IL-70.710.3 (5.3–15.4)17.9 (5.2–27.0)14.6 (3.2–27.7)NS
IL-80.612.5 (8.6–20.8)23.6 (17.0–121)40.2 (13.3–103)0.02
IL-92.520.7 (14.3–135)40.0 (21.1–141)30.1 (4.6–66.1)NS
IL-100.64.4 (1.9–6.7)14.8 (5.0–27.1)15.2 (6.2–102)NS
IL-12(p70)3.530.0 (9.2–88.9)48.1 (13.8–131)52.0 (4.3–149)NS
IL-130.95.5 (2.3–9.1)8.0 (5.0–19.2)8.1 (1.9–21.5)NS
IL-178.749.6 (14.1–66.4)59.8 (21.0–142)59.4 (20.1–84.6)NS
G-CSF2.823.7 (17.9–29.2)59.5 (24.9–120)55.9 (23.2–194)NS
IFNγ36.863.7 (37.3–151)140 (36.8–397)97.0 (36.8–259)NS
MCP-12.019.0 (9.9–28.9)32.8 (9.5–78.5)38.1 (11.5–153)NS
TNFα7.67.6 (7.6–16.7)51.2 (7.6–189)22.1 (7.6–60.1)0.001
VEGF0.888.3 (27.8–219)159 (38.5–710)168 (18.9–815)NS

Most cytokine concentrations were significantly higher in HBoV-positive children than in controls, the exceptions being IL-4 and IL-12(p70). Serum cytokines that were significantly different between HBoV-positive patients and RSV-positive patients were TNF-α (P < 0.001), IL-5 (P = 0.003), IL-2 (P = 0.009) and IL-8 (P = 0.02) (Table 1; Fig. 1). Serum concentrations of TNF-α, IL-5 and IL-2 were significantly higher in HBoV-positive children; however, concentrations of IL-8 were significantly lower in HBoV-positive than in RSV-positive children (Table 1; Fig. 1).

Figure 1.

Concentrations of four cytokines that differ significantly between HBoV and RSV group.

The bottom of each box represents the 25th percentile, the middle line the 50th percentile and the top the 75th percentile. Vertical lines represent 10th and 90th percentiles. Closed squares represent means of the data. HBoV, data of HBoV-positive patients (n = 14); RSV, data of RSV-positive patients (n = 28); control, data of controls (n = 14). P-values were evaluated between the HBoV and RSV groups. *, P = 0.009; **, P = 0.003; †, P = 0.02; ‡, P = 0.001.

Immune responses of RSV patients have been investigated by analysis of nasal fluid/bronchoalveolar lavage fluids, serum and circulating mononuclear cells (5–8). A Th1/Th2 cytokine balance toward increased Th2 cytokines has been described. However, there are very few such studies of HBoV-positive patients [3, 4]. In this study, we found high concentrations of multiple cytokines in HBoV-positive children in the acute stage of respiratory infection. In addition, concentrations of IL-2, IL-5 and TNF-α were significantly higher than those in RSV-positive patients.

Serum concentrations of TNF-α were most strikingly different between the HBoV and RSV groups. They are reportedly high in nasal fluid of HBoV-positive patients [4]. TNF-α reduces the effectiveness of the host immune response by impairing alveolar macrophage TNF production, thereby reducing neutrophil recruitment and phagocytosis [9]. Bauer et al. reported that concentrations of serum TNF-α correlate strongly with the degree of lung injury [10]. Yende etal. reported that preinfection systemic concentrations of TNF-α correlate with risk of community-acquired pneumonia requiring hospitalization [11]. TNF-α might be an important cytokine in the pathogenesis of HBoV-associated LRTI, the clinical manifestations of which differ from those of RSV-associated LRTI [2].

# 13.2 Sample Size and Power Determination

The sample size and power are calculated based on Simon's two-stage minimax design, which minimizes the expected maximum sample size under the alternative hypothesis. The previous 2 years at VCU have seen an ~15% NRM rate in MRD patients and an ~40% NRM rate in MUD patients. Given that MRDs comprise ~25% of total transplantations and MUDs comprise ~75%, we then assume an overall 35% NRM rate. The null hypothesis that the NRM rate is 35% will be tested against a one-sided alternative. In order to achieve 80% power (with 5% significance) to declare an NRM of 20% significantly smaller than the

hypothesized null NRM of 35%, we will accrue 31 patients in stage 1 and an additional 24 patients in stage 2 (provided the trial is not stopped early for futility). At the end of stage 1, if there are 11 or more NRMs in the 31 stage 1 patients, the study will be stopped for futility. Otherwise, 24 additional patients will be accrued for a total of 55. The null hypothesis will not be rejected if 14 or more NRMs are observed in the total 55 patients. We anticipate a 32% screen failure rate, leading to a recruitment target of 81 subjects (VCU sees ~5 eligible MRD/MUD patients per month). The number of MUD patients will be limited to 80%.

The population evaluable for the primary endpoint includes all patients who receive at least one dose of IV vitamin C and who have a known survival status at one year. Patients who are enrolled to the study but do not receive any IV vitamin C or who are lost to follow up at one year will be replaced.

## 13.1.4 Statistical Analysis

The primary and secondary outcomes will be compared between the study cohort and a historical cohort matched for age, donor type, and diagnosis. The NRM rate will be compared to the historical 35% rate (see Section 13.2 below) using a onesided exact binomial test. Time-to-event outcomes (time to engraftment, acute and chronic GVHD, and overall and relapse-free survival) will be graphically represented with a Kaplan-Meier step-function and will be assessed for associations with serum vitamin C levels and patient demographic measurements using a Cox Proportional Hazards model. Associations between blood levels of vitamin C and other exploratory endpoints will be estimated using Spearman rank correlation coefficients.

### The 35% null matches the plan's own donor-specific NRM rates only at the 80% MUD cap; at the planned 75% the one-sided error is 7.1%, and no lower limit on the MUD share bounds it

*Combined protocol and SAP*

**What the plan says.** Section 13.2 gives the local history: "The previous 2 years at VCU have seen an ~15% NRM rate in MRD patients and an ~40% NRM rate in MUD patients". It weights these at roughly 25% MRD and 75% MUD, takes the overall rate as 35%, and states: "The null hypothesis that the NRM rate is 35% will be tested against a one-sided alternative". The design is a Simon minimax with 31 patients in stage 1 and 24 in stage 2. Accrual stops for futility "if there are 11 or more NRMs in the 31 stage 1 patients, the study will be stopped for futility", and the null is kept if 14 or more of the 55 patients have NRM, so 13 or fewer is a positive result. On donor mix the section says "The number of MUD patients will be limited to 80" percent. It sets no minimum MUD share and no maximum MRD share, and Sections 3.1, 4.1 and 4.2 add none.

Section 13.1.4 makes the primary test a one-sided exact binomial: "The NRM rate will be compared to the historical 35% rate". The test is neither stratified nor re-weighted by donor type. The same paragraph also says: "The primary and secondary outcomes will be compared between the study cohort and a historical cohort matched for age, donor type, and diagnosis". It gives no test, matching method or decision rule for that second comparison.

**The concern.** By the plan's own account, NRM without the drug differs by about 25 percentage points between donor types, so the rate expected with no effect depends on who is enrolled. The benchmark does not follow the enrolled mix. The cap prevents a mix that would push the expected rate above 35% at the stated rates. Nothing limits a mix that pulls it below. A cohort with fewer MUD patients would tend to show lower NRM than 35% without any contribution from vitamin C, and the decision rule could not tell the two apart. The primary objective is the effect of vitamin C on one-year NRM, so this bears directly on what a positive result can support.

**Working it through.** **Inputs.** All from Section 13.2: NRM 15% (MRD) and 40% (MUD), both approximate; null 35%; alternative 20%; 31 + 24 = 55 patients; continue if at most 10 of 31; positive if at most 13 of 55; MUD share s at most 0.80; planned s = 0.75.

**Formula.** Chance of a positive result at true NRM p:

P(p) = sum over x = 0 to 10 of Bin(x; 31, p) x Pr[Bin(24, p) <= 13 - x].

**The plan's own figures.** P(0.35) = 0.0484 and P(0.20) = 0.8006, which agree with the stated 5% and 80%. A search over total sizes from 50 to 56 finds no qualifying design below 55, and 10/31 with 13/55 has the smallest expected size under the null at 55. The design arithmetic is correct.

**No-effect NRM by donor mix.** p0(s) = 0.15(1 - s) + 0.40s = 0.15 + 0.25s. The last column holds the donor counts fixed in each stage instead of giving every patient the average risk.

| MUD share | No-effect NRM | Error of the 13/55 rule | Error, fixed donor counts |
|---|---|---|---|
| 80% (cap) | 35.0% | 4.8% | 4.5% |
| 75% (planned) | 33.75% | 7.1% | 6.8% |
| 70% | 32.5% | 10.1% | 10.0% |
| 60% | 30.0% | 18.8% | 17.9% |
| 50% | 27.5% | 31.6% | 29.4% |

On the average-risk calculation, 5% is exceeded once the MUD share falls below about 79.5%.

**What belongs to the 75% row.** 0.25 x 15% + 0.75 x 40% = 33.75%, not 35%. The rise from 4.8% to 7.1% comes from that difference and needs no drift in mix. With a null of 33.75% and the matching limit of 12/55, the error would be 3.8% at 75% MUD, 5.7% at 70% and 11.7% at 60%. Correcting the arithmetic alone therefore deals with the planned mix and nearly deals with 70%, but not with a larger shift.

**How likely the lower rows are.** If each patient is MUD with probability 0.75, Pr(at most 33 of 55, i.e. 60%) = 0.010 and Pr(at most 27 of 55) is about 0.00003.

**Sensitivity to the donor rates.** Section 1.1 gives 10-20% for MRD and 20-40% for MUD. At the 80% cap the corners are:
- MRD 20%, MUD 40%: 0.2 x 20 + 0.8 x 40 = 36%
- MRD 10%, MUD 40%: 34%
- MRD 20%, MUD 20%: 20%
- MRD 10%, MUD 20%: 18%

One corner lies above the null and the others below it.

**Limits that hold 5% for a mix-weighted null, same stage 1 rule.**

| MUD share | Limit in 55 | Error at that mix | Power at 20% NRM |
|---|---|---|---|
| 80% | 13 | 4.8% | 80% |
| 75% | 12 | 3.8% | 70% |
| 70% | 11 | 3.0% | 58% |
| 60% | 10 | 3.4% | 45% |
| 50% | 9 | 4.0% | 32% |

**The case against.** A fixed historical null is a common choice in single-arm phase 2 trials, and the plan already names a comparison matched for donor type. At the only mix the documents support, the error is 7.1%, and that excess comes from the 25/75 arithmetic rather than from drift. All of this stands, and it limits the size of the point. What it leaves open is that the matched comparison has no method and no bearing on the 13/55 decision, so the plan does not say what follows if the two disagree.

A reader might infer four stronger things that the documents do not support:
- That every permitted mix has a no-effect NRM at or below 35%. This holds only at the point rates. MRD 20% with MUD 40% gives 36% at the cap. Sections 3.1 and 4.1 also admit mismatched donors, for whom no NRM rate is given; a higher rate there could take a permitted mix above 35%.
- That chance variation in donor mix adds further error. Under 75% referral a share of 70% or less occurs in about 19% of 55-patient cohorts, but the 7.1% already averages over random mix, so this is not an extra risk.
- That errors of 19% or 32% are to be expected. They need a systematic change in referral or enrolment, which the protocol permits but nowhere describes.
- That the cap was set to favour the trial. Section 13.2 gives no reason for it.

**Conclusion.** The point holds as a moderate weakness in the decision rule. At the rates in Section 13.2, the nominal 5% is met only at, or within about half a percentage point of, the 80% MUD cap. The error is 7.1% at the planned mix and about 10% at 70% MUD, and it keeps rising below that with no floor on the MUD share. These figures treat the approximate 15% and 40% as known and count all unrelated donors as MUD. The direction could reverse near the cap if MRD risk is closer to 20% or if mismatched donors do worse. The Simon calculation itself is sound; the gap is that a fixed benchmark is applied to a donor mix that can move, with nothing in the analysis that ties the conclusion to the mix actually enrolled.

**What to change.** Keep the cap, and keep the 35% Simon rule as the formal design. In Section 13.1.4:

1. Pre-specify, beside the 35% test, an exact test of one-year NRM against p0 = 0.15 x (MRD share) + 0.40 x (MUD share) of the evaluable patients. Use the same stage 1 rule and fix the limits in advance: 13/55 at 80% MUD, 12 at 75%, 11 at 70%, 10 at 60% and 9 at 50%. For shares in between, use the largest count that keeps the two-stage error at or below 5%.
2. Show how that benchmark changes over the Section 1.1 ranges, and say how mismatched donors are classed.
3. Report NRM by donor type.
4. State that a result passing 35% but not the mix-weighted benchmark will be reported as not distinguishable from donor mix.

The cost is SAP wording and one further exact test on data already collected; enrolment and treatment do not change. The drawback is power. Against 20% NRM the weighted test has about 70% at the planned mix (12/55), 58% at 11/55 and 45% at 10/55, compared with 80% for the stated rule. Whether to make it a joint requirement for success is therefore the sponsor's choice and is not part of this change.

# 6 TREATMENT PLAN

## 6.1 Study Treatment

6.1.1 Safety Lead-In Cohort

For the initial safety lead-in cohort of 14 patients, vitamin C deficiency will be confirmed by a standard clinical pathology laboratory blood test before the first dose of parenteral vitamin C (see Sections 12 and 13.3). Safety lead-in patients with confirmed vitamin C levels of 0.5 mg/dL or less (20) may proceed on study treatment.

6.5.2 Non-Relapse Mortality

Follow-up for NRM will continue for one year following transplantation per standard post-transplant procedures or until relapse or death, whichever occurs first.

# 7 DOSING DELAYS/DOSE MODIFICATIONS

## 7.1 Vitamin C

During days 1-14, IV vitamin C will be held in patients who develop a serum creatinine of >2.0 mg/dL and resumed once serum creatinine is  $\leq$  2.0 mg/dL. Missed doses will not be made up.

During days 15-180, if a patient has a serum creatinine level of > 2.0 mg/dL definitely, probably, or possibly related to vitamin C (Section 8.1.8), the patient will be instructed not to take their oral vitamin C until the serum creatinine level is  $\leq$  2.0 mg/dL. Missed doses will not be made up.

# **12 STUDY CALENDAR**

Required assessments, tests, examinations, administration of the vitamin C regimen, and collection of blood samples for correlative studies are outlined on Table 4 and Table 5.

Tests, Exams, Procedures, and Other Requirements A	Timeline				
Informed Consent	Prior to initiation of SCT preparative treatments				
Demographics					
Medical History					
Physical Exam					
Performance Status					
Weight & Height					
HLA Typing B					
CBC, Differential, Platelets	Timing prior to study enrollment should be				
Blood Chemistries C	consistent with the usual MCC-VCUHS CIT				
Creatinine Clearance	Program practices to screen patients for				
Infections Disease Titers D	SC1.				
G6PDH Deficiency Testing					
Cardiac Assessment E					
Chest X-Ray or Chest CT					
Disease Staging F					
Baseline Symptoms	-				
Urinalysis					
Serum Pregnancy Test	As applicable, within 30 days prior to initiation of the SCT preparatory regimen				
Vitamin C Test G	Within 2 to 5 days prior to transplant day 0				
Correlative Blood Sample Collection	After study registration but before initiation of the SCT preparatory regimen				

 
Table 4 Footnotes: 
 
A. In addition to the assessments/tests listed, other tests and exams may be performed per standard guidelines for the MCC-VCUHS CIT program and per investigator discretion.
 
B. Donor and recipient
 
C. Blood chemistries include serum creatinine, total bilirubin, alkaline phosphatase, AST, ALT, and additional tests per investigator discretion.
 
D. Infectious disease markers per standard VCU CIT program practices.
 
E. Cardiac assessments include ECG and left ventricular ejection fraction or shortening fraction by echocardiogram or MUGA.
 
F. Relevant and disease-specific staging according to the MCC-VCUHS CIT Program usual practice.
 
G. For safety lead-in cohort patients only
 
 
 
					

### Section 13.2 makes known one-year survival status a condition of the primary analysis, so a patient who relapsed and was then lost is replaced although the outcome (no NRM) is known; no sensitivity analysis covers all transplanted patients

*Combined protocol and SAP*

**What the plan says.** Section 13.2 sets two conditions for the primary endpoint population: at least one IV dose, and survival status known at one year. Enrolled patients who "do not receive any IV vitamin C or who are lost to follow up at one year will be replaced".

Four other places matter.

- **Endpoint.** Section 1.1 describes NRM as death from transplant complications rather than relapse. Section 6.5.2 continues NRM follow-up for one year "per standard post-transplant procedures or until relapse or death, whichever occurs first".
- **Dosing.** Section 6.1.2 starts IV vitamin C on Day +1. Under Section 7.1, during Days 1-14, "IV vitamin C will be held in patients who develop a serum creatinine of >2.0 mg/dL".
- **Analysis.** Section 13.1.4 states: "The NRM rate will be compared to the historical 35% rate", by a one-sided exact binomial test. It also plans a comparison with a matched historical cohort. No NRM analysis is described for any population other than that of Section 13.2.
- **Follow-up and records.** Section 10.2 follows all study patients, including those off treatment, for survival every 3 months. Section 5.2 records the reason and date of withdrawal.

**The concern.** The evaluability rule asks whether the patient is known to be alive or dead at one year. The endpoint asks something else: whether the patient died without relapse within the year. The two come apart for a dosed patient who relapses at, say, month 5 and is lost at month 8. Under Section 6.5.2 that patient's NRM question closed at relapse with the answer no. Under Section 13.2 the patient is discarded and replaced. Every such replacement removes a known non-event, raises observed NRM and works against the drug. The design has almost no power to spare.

Increased serum IL-5 concentrations are reportedly present in children with several virus-associated LRTIs, including those associated with rhinovirus [12], RSV [12] and H1N1 influenza [13]. IL-2 exerts a strikingly pleiotropic array of effects on numerous target cells, various activities having been described [14]. Okamoto etal. showed that IL-2 in synergy with IL-18 induces lethal lung injury in mice [15].

We found no skewing of the Th1/Th2 balance to Th2 > Th1 in the HBoV group. It is interesting that IL-8 serum concentrations were even higher in RSV-positive than in HBoV-positive children. Regarding chemokines in RSV infection, some earlier studies have reported that RSV up-regulates chemokines in vivo and in vitro [5, 16].

Differences in ages of HBoV-positive and RSV-positive patients might have affected our results. Our study sample size was too small to provide conclusive results: additional data must be accumulated to confirm our findings. Additionally, this study did not survey all respiratory viruses, influenza virus being one of such viruses not studied.

The unique pattern of systemic cytokine response in HBoV-positive LRTIs described here may partly explain some characteristic clinical features of patients with HBoV-associated respiratory infection.


This study was supported by grants from the Japanese Society for Pediatric Infectious Diseases (H.H.) and the Chiba Serum Institute Memorial Fund (H.H.).


The authors declare that they have no conflict of interest related to this study.